Dysarthric Sentence Intelligibility Contribution of Iconic Gestures and Message Predictiveness Research Article
Research Article  |   December 01, 1998
Dysarthric Sentence Intelligibility
Author Affiliations & Notes
  • Jane Mertz Garcia
    Kansas State University Manhattan
  • Paul A. Dagenais
    University of South Alabama Mobile
  • Contact author: Jane Mertz Garcia, PhD, Communication Sciences & Disorders, School of Family Studies & Human Services, 303 Justin Hall, Manhattan, KS 66506-1403. Email: jgarcia@humec.ksu.edu
Article Information
Speech, Voice & Prosodic Disorders / Dysarthria / Speech / Research Articles
Research Article   |   December 01, 1998
Dysarthric Sentence Intelligibility
Journal of Speech, Language, and Hearing Research, December 1998, Vol. 41, 1282-1293. doi:10.1044/jslhr.4106.1282
History: Received January 5, 1998 , Accepted August 24, 1998
Journal of Speech, Language, and Hearing Research, December 1998, Vol. 41, 1282-1293. doi:10.1044/jslhr.4106.1282
History: Received January 5, 1998; Accepted August 24, 1998
Web of Science® Times Cited: 31

This study examined changes in the sentence intelligibility scores of speakers with dysarthria in association with different signal-independent factors (contextual influences). This investigation focused on the presence or absence of iconic gestures while speaking sentences with low or high semantic predictiveness. The speakers were 4 individuals with dysarthria, who varied from one another in terms of their level of speech intelligibility impairment, gestural abilities, and overall level of motor functioning. Ninety-six inexperienced listeners (24 assigned to each speaker) orthographically transcribed 16 test sentences presented in an audio + video or audio-only format. The sentences had either low or high semantic predictiveness and were spoken by each speaker with and without the corresponding gestures. The effects of signal-independent factors (presence or absence of iconic gestures, low or high semantic predictiveness, and audio + video or audio-only presentation formats) were analyzed for individual speakers. Not all signal-independent information benefited speakers similarly. Results indicated that use of gestures and high semantic predictiveness improved sentence intelligibility for 2 speakers. The other 2 speakers benefited from high predictive messages. The audio + video presentation mode enhanced listener understanding for all speakers, although there were interactions related to specific speaking situations. Overall, the contributions of relevant signal-independent information were greater for the speakers with more severely impaired intelligibility. The results are discussed in terms of understanding the contribution of signal-independent factors to the communicative process.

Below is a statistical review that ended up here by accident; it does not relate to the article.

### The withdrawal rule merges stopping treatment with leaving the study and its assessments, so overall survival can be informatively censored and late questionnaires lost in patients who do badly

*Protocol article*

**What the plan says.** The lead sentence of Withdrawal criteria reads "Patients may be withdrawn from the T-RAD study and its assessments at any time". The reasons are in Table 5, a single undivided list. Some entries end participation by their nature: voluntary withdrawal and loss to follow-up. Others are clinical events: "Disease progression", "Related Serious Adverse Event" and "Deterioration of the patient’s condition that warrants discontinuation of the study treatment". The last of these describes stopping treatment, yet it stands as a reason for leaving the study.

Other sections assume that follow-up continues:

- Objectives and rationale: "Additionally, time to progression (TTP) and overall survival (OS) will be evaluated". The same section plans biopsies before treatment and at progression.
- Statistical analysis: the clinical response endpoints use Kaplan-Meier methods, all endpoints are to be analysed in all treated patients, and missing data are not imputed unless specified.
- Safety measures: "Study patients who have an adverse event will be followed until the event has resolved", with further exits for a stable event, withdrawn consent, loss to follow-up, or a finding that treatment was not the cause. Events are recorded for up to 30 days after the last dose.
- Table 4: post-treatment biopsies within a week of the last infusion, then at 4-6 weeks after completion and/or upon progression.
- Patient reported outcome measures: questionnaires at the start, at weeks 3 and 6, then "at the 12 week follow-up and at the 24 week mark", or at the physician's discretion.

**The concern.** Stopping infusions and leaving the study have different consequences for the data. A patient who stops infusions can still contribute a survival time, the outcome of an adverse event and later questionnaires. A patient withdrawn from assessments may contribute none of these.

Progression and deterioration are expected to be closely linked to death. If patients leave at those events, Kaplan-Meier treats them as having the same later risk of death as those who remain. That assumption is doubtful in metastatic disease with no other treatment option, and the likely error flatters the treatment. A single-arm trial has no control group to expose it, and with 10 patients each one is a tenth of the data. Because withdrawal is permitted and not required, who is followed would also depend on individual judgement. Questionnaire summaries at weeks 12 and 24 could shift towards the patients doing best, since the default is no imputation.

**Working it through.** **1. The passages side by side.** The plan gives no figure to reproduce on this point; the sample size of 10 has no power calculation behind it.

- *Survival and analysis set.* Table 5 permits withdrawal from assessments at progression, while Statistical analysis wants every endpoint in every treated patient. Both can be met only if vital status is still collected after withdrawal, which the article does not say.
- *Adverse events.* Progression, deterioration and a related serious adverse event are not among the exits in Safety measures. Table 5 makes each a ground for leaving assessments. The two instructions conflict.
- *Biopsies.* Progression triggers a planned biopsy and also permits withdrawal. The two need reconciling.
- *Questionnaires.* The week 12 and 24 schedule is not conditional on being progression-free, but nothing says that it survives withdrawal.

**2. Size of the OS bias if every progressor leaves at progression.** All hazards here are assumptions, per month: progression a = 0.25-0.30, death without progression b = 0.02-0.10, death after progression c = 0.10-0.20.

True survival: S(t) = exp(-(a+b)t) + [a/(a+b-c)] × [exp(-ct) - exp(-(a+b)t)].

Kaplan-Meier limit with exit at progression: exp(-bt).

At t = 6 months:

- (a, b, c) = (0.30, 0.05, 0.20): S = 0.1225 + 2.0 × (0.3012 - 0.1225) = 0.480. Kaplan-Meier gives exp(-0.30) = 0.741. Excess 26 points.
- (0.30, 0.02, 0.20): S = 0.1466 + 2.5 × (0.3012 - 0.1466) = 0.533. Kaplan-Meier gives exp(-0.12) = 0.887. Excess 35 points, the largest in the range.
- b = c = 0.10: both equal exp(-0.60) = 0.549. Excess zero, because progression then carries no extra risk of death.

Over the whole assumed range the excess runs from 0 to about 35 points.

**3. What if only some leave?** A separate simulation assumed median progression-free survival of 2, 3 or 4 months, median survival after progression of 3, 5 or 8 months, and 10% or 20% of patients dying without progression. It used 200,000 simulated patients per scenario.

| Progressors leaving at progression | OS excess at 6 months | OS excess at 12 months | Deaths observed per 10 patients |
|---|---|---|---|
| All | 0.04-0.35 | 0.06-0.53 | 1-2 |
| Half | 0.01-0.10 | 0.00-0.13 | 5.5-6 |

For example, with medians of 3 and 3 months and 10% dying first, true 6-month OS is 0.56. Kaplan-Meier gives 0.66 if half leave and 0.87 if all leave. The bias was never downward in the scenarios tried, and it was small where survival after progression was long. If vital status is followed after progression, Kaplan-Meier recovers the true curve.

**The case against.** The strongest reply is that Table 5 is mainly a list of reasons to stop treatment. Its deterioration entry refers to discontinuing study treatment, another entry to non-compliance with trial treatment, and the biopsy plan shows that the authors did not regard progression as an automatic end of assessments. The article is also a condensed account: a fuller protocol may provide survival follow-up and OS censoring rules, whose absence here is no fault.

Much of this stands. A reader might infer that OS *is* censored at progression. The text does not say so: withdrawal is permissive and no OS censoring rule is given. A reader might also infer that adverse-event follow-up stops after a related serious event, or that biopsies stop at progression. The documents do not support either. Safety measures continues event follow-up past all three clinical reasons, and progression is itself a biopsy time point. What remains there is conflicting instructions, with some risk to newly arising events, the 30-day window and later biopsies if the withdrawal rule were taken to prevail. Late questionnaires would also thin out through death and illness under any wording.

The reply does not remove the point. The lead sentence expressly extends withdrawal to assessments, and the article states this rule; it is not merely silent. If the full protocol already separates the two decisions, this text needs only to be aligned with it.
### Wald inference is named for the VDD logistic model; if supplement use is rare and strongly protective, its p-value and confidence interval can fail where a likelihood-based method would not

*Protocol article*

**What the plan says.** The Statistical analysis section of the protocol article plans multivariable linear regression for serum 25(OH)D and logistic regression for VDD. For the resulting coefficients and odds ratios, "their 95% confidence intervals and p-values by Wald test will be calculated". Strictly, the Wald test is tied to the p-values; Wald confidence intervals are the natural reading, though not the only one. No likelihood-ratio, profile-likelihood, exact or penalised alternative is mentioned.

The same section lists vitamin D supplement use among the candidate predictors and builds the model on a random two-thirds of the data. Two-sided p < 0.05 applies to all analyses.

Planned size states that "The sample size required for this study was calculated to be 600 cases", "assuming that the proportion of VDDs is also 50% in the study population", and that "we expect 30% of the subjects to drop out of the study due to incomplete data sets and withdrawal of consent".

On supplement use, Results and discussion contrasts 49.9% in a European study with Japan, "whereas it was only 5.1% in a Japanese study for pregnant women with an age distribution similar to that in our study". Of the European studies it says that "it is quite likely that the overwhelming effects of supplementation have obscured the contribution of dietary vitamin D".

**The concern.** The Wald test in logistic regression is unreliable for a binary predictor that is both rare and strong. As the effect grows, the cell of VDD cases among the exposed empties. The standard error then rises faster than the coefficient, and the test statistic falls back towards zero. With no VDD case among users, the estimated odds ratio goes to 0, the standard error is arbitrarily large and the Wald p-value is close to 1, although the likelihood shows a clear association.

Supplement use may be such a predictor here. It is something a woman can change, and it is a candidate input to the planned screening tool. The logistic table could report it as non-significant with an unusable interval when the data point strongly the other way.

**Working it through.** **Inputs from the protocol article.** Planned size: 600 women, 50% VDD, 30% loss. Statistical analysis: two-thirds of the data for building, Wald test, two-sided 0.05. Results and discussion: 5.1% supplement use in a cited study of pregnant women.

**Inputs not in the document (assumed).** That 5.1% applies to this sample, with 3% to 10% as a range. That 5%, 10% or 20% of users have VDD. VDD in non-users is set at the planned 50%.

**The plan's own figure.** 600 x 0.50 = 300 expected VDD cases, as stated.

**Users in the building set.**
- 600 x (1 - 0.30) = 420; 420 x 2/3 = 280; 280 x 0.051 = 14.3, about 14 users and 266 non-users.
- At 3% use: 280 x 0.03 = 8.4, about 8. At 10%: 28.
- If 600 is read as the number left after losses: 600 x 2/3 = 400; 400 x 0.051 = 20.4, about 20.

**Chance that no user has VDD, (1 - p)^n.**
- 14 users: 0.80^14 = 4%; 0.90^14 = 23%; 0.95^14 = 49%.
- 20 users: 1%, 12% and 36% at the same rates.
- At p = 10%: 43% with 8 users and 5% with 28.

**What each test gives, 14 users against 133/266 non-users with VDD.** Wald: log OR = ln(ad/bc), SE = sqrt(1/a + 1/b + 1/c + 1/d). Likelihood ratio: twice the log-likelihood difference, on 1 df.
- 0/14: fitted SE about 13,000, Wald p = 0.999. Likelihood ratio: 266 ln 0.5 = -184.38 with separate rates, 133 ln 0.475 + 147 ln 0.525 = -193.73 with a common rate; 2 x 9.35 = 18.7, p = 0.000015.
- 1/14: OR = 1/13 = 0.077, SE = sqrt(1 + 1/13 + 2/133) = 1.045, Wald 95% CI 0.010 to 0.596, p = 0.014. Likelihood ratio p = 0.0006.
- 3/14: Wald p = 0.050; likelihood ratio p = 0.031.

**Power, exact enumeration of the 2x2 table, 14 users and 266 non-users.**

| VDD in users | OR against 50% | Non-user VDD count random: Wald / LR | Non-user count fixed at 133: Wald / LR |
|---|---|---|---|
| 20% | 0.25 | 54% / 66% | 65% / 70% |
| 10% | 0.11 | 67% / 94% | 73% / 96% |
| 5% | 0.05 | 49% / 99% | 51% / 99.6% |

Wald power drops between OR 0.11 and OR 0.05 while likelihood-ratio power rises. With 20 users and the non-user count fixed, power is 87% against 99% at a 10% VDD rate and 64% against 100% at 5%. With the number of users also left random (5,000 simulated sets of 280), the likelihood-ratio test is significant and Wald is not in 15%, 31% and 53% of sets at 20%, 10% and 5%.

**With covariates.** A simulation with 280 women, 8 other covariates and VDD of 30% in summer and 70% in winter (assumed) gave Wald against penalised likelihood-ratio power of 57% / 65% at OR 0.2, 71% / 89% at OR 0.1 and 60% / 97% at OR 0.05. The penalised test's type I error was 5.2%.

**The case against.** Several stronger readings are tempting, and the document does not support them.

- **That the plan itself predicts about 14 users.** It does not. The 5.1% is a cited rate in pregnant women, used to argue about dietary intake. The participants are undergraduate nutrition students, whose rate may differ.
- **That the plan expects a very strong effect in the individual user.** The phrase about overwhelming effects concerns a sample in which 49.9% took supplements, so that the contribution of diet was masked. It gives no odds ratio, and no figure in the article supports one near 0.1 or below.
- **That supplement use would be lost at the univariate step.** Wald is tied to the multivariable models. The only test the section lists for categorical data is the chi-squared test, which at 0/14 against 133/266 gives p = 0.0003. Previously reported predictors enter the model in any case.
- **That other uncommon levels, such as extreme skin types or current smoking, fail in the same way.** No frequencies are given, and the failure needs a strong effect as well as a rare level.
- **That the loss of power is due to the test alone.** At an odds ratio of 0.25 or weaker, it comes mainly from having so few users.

The first author gratefully acknowledges dissertation committee members for their assistance, including Paul Dagenais, Stephen Hood, Frank Boutsen, Helen Southwood, and William Hamilton. Special thanks also are extended to Ann Bosma Smit, Tracy Sherman, William Gilley, Dennis Fell, and Joan Besing for their expertise at various stages of this research project.
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